Coupons, BOGO, and 10 for $10

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     It is not uncommon in the grocery isle to find someone with a notebook full of coupons. Men, women and grannies are all trying to save a few dollars. The rampant craze of extreme couponing has taken to new heights and everyone wants to get in the game. Beware bargain shoppers, the supermarkets are four steps ahead of you. The blinkies in the aisles, the double coupons, the buy one get one deals and course the infamous ten for ten dollars are all designed to suck you in. The grocery retailers are counting on you and your impulses. They are also counting on your inability to see through the muck. You also fail to realize you have been had until you get to the register and realized you have spent too much. Allow me to help you circumnavigate the grocery store maze.

    When you head to the store, make sure you bring along a pocket calculator and a shopping list. Your smart phone has the ability to be your best friend, but you must make it work for you. Instead of buying the biggest package on the shelf that is on sale, look at the medium size, divide the cost per unit and here is where you apply the coupon. It is just like shopping at a wholesale club, bigger does not equal better, especially if it will go to waste before it is all used in a household of two.

    Hot food bars and salad bars are very tempting especially if you are buying for a household of two. However, the snafu comes in these items are sold per pound. You can buy boxed mac & cheese then and add cottage & cheddar cheeses to make it taste gourmet. An item on a hot bar that requires eight or more ingredients to make like chicken parmesan is a good buy whereas buying ham from a hot bar is not. Equally a bad idea is buying packaged deli meat. It is far more cost efficient to buy a small turkey breast, cook it and slice the meat off for your sandwiches and salad for the week. The same can be done with ham and chicken. One meat, several meals is really the way to save money.

    Another item that people are usually wasting money on is bottled water. Invest in a water filter. You are paying your local government to pipe relatively clean water into your living space, it is drinkable as is, and you just need to get an inexpensive filter from Wal-Mart and you can refill your own water container. If you put it on your sink, it will also filter through to the fridge for your icemaker. You can almost calculate your savings.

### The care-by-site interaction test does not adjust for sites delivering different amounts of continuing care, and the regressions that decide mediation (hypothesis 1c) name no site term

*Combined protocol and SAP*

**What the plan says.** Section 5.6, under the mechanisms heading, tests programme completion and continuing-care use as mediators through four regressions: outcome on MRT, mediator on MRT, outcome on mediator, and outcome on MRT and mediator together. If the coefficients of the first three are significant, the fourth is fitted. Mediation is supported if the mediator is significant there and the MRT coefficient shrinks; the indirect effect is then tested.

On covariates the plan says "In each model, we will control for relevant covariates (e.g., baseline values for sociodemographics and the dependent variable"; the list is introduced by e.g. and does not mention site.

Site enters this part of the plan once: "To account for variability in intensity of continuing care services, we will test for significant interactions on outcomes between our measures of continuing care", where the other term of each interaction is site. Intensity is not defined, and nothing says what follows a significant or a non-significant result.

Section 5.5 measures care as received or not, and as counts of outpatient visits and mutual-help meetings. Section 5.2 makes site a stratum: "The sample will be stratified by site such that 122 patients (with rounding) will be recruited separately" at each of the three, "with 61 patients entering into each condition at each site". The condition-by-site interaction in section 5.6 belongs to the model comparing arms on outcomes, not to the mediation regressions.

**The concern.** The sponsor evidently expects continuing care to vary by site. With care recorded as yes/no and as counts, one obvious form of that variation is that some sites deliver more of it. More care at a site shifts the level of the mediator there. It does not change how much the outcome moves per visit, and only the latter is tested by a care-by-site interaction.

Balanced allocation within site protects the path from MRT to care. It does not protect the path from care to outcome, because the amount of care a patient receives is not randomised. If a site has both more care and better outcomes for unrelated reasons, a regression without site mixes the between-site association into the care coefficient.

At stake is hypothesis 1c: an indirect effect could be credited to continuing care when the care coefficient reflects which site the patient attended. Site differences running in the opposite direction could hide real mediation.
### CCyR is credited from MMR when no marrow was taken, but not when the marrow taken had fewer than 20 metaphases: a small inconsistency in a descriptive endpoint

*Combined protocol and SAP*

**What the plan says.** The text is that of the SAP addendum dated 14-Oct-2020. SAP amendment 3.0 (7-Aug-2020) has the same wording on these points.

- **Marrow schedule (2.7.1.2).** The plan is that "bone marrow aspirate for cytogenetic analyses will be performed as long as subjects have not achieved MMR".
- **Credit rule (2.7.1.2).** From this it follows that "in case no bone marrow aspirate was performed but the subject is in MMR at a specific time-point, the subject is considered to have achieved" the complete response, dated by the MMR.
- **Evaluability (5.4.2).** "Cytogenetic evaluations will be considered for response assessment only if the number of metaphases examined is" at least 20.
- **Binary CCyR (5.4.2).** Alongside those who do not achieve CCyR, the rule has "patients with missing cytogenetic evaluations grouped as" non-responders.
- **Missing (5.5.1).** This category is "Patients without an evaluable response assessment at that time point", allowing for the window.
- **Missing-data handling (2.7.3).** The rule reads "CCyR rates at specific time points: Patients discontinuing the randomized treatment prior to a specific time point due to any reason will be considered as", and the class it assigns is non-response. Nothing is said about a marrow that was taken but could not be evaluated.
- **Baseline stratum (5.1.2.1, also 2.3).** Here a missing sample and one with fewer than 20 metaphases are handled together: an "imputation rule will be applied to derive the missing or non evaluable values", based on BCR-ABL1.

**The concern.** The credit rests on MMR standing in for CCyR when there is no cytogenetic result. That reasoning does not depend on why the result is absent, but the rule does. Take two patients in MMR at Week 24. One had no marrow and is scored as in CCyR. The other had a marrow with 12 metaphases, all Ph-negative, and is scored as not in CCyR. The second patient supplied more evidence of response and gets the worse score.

Finally, my favorite is the three for five and ten for ten sales. These sale items can be tricky. Ten apples for $10 sounds great until you realize you are paying a dollar for each apple. Just buy a bag for $3 and be done with it. Add the apples to salads, desserts and other meals to ensure they do not turn or go bad. You can find a really good deal is the bags of frozen vegetables at $1 each. Spending ten or twenty dollars for frozen veggies can stock you up for a month.

    I have found that the best ways to really save is to have a coupon on the items that you are buying one and getting one free. This is doubly valuable it you have double coupons. It also works well to have a game plan and review the weekly circulars to match your coupons with the best deals. Look for coupons that save you $1.50 when you buy two and if it a buy one get one, you have just racked up. Shop smart and make these sales work for you.


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